So how can we stretch – as a state, as a profession, simply as people who care – to reach these kids?
Earlier this month, a team of law students from University of San Francisco School of Law traveled over 600 miles round trip on the Justice Bus – with a wonderful immigration attorney from La Raza Centro Legal – to bring legal help to these amazing youth. Running two clinics over two days, the law students provided 29 youth with immigration and DACA assistance. Their testimonials above tell their personal stories about why they traveled all that way to use their skills to give back. We are so lucky to have such committed volunteers!
Recently OneJustice also had the terrific experience of partnering with Legal Services for Children on the video below that engaged DREAMERs and youth leaders in San Francisco in explaining the DACA program to other teenagers. The video is being used as part of a public education and community awareness-raising campaign. We were honored to be involved in supporting Legal Service for Children’s work in this area – and we plan to use the video in reaching out to the more rural and isolated counties, as well.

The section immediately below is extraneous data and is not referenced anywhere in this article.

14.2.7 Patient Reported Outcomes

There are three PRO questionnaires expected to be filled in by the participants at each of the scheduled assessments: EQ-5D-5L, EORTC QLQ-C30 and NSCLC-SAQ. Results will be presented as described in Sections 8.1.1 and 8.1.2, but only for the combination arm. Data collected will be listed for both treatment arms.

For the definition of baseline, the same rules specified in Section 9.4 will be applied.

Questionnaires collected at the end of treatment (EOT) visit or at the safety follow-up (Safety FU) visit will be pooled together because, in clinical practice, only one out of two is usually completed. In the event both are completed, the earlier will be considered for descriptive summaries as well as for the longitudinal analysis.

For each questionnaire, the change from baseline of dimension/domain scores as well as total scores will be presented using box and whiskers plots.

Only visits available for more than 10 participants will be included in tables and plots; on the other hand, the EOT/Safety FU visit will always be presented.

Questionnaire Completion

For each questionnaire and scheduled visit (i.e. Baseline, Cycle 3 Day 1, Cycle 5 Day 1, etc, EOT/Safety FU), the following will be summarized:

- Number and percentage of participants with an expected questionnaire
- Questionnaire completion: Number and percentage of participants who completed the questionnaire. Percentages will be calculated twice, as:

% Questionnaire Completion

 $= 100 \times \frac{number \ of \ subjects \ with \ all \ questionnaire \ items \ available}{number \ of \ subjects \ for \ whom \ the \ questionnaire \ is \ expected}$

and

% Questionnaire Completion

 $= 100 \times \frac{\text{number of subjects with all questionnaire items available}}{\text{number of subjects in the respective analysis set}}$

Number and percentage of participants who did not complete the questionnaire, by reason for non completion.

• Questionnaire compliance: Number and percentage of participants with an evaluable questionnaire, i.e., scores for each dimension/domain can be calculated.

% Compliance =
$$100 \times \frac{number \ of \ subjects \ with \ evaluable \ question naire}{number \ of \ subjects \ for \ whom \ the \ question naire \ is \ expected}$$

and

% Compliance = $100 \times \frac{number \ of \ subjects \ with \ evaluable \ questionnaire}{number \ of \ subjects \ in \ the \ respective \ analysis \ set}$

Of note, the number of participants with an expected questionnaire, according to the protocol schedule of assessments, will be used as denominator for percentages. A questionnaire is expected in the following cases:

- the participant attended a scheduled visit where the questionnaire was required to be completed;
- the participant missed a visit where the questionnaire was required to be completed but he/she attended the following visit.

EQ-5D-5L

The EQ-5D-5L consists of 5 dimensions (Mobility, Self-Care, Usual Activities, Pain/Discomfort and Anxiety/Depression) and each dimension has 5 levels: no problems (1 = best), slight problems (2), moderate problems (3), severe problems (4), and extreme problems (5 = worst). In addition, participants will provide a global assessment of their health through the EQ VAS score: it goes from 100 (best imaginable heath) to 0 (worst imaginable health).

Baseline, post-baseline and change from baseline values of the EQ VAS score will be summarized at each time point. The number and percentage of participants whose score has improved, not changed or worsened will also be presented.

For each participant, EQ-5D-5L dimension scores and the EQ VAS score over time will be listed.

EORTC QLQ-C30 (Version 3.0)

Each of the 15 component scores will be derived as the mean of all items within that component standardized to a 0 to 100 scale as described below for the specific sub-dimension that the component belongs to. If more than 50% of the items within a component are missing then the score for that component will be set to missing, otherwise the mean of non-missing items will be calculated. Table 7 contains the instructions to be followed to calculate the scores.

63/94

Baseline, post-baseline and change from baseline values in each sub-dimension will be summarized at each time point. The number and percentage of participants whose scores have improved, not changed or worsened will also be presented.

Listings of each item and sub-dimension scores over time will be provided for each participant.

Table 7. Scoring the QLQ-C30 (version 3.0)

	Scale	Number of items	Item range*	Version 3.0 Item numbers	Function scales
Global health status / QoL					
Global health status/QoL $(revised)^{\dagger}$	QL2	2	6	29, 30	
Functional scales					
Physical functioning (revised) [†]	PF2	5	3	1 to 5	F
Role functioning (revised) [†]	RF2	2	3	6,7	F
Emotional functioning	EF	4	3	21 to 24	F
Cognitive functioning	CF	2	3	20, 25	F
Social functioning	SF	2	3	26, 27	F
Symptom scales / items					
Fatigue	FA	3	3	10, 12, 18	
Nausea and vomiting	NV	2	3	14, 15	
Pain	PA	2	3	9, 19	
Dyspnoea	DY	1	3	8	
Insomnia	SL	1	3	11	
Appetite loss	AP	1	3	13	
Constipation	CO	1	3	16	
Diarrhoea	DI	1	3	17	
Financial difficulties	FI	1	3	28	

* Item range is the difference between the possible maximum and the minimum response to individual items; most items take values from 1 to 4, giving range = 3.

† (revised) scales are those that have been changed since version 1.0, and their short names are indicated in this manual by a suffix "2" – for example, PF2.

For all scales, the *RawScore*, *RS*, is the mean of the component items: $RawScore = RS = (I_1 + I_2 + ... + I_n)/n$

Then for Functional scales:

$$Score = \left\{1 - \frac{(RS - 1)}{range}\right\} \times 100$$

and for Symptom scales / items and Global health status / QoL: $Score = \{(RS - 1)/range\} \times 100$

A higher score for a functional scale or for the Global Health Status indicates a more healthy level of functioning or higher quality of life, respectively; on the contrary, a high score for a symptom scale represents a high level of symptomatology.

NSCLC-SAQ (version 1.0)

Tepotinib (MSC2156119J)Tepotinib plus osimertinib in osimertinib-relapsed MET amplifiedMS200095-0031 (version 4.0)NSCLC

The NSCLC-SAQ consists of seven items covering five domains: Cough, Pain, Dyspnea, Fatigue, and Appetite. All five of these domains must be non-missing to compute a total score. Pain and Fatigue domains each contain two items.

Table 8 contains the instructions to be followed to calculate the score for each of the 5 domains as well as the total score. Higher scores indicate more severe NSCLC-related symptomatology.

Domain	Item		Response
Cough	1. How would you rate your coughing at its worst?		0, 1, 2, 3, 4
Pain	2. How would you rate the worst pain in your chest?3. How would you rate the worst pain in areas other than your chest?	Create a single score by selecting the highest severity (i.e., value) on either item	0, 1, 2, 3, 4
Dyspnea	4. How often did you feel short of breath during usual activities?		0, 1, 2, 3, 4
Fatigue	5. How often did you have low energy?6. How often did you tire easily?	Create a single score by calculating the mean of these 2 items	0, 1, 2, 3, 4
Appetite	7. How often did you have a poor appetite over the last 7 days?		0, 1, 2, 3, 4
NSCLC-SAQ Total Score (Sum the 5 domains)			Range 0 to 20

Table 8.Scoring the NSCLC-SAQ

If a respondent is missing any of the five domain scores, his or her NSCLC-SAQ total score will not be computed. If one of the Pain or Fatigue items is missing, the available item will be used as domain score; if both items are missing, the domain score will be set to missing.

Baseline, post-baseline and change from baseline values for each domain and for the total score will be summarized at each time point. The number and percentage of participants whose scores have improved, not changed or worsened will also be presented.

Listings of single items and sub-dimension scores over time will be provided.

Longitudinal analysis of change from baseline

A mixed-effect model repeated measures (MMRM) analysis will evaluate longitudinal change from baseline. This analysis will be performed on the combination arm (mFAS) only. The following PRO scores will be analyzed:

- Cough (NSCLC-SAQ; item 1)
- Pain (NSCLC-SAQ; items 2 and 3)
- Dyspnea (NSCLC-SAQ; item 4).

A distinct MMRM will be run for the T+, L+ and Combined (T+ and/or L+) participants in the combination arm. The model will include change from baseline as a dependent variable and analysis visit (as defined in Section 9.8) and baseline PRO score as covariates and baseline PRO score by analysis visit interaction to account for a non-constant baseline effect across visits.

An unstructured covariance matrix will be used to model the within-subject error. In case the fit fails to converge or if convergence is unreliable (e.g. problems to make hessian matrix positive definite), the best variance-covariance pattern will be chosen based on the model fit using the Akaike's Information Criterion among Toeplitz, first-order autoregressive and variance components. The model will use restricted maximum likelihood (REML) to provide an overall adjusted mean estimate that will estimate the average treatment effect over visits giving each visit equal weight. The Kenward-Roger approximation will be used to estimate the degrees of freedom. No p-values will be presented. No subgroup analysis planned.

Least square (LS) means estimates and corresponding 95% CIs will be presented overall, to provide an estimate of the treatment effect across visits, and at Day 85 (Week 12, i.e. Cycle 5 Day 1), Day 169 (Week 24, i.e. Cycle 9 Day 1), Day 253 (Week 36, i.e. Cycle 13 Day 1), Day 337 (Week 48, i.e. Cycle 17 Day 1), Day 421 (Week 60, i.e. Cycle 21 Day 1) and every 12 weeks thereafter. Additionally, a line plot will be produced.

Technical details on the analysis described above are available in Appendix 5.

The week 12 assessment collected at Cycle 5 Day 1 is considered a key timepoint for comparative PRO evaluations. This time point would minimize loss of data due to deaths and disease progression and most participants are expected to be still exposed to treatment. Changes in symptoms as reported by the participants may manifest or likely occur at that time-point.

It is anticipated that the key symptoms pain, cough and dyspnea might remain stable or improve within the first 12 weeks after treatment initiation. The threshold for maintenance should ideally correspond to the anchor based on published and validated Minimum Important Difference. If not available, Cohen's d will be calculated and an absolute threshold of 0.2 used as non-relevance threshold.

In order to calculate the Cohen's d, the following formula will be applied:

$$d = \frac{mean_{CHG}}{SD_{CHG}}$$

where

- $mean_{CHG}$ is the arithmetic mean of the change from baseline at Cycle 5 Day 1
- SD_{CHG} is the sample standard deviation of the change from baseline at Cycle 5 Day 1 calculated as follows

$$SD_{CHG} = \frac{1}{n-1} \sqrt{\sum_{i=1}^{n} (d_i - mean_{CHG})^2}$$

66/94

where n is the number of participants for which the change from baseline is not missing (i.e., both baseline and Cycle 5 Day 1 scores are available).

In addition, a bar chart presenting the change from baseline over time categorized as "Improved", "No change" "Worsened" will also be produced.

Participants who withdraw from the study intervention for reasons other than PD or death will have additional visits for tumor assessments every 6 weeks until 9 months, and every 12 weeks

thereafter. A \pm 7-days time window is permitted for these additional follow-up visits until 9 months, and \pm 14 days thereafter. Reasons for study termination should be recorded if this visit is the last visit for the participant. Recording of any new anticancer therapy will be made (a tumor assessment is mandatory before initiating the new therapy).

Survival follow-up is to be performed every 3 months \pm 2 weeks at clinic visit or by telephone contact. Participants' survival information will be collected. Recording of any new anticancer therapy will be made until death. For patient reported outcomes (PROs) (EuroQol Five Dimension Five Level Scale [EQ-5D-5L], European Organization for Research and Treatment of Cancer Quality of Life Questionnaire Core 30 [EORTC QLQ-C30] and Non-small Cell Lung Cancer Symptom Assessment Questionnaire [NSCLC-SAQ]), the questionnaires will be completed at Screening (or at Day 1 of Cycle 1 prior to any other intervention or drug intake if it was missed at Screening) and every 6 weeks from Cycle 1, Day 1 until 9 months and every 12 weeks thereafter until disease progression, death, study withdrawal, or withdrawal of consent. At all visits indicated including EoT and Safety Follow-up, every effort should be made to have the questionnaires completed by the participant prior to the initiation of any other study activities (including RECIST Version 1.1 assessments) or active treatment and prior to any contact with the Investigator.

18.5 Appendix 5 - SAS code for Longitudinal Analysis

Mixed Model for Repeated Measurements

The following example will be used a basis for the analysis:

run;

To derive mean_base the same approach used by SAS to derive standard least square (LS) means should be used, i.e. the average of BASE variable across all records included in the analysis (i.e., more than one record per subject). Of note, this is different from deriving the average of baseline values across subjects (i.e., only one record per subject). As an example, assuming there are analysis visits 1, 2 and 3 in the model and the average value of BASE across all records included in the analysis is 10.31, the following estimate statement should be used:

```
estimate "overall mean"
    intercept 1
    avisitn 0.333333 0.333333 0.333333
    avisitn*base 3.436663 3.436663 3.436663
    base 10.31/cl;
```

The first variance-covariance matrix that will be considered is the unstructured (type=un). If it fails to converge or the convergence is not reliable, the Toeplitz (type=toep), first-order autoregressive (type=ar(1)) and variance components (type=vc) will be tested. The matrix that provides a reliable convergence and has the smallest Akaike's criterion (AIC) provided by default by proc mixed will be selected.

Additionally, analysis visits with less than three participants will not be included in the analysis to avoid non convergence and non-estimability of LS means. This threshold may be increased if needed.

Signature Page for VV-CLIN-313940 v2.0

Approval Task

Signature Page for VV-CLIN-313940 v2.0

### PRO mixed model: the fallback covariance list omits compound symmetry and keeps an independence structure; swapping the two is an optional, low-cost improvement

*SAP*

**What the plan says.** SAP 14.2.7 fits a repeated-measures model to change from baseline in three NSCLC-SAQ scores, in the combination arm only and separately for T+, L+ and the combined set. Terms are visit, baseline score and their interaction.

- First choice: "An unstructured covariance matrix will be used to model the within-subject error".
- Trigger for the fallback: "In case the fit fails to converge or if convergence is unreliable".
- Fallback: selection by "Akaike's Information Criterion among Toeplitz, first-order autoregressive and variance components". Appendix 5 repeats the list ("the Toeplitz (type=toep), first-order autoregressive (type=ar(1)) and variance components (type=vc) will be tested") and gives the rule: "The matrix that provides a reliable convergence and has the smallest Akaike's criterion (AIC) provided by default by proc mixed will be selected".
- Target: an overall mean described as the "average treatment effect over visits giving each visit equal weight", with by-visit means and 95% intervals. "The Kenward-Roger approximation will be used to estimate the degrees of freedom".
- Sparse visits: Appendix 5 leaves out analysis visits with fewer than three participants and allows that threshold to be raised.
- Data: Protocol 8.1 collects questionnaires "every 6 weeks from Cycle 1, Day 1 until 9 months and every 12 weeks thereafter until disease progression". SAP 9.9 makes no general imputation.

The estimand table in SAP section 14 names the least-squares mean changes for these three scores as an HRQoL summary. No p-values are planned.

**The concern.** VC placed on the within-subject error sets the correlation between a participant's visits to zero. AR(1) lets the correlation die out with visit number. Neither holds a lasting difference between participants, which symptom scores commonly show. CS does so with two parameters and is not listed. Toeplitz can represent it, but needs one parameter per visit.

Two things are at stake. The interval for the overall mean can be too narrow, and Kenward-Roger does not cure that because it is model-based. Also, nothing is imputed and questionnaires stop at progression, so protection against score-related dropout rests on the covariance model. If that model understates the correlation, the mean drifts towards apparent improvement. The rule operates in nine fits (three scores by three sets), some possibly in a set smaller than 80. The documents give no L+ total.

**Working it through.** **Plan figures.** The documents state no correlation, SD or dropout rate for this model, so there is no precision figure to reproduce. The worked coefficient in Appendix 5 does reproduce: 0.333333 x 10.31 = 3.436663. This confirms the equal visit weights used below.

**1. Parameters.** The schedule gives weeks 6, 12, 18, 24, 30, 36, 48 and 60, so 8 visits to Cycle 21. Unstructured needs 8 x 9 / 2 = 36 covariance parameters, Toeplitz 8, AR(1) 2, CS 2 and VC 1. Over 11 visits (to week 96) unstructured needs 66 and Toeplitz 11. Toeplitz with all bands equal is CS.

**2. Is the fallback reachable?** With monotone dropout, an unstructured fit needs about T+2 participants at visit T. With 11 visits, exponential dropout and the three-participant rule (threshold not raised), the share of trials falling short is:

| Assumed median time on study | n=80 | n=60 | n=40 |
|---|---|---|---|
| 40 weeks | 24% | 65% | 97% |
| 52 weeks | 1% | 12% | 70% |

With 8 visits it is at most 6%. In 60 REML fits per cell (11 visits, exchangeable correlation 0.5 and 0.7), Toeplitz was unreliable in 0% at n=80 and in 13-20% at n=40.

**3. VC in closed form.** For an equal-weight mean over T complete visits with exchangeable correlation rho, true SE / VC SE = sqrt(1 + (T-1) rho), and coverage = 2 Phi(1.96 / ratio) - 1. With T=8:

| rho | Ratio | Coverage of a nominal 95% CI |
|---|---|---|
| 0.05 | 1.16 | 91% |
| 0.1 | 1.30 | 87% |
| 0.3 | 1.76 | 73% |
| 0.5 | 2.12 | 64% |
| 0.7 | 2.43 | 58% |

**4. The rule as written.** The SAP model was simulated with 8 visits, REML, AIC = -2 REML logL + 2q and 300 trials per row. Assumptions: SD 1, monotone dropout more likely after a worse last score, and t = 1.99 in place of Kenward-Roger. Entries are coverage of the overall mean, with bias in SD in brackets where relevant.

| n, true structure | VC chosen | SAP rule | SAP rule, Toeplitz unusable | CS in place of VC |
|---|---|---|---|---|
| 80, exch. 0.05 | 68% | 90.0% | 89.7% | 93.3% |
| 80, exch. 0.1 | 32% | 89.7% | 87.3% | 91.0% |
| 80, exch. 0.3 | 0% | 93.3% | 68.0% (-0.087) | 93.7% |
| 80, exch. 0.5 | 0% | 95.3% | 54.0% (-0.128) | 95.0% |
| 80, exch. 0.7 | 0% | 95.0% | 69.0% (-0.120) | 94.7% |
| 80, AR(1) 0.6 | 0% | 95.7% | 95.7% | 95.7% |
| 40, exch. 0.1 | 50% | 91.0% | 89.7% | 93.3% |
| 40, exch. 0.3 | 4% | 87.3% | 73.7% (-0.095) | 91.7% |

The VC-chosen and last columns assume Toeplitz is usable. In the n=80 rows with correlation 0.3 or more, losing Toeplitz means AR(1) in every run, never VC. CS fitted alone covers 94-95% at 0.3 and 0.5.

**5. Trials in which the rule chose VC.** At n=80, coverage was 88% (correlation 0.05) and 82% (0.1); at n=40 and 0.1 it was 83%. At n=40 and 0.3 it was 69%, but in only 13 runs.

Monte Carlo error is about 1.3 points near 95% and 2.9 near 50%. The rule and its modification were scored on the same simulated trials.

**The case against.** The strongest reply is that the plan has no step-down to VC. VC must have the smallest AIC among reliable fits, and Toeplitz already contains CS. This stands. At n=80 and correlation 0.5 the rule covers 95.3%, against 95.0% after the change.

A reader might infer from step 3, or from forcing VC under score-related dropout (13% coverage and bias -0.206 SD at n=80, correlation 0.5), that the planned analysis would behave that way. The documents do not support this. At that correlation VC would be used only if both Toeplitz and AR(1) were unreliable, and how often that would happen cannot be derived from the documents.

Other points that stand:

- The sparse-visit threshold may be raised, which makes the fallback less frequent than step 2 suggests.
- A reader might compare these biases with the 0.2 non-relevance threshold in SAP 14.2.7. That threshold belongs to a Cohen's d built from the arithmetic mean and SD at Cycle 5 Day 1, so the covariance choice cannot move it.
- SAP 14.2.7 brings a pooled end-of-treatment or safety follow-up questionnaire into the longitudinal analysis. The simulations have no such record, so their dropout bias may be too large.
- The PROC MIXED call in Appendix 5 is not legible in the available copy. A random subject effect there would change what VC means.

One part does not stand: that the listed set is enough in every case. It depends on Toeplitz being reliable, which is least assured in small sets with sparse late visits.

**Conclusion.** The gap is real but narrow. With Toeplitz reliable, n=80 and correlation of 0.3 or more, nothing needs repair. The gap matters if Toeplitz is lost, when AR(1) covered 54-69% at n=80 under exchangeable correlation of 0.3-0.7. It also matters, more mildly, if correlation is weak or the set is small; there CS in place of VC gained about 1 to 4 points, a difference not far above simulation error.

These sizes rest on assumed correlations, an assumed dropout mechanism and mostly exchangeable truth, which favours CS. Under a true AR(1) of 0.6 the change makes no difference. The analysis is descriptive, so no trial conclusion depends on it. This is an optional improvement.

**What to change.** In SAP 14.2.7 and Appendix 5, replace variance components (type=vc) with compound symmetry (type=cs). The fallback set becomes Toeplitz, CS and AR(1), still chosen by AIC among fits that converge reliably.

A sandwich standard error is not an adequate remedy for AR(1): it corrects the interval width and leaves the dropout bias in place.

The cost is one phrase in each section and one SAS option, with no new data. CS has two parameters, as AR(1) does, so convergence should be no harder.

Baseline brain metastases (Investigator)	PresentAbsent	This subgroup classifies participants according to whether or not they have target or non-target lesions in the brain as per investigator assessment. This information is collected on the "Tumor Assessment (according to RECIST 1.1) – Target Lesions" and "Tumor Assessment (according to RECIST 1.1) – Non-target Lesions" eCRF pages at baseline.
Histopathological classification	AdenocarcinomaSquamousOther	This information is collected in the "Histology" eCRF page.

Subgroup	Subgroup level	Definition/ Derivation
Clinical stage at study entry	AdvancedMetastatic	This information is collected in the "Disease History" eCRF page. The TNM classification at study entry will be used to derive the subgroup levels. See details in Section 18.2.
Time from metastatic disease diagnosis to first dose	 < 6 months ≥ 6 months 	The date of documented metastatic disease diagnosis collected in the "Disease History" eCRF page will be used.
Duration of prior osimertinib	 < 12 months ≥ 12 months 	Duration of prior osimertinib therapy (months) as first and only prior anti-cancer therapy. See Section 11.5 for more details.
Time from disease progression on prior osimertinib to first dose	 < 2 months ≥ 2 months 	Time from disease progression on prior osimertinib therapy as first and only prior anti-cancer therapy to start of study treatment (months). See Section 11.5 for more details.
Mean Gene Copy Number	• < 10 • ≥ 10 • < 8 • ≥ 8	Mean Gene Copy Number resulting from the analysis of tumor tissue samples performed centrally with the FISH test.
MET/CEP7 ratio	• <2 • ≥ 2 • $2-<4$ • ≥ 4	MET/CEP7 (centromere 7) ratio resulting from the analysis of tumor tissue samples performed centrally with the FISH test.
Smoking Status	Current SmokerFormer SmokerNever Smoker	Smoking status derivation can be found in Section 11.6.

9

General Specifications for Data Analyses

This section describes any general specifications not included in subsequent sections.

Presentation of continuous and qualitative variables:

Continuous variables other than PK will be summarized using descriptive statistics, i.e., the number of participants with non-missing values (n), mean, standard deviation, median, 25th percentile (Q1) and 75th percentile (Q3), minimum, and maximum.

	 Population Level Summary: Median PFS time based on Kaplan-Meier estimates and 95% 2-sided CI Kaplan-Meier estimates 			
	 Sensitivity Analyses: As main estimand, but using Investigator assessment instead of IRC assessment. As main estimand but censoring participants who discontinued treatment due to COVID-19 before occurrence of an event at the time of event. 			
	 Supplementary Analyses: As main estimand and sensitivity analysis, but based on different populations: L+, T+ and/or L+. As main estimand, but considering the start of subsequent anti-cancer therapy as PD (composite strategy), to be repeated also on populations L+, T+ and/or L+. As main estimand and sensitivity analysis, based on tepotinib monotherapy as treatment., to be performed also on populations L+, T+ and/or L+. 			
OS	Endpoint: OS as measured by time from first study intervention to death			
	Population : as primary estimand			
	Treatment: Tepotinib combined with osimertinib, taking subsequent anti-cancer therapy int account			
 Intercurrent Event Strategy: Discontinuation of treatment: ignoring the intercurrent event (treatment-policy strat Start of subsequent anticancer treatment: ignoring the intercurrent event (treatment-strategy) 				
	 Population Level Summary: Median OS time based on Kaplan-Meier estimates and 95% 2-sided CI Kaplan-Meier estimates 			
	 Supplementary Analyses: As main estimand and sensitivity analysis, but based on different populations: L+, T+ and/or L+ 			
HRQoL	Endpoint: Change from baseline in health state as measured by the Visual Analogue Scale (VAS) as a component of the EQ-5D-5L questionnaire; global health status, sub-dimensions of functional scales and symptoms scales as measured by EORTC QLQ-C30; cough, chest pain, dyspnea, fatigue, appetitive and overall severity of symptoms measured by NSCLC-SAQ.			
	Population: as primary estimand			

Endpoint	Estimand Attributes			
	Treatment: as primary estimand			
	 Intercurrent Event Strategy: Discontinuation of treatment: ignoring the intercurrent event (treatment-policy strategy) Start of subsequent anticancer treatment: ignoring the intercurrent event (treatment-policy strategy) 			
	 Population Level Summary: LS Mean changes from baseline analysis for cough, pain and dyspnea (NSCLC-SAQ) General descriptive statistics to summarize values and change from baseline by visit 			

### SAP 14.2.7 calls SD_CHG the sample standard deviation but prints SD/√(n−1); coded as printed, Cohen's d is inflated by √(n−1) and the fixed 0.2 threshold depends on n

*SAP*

Want more information about DACA? Check out the resources at Legal Services of Children’s page here.
Want to help support Justice Bus Trips doing DACA clinics? It’s easy to give online here.
Have suggestions and ideas about other ways our network can support these youth? Let us know! We welcome your ideas – comment here or on our facebook page!
Hanh Vo is Principal Contracts Attorney at LinkedIn and a proud pro bono volunteer.
Imagine if you were transported to a foreign land, penniless, not knowing the native language, surrounded by foreigners who you’ve only seen in fatigues. With just one day’s warning, my mother packed up our meager belongings, my brothers and I who were 7, 3, and 2 years old at the time, and left behind her home and her third child. My parents struggled with the idea of leaving all they had, but they knew that the option of staying was not an option. My father, who was a helicopter pilot for the South Vietnamese Air Force, would be quarantined in a concentration camp if they had stayed.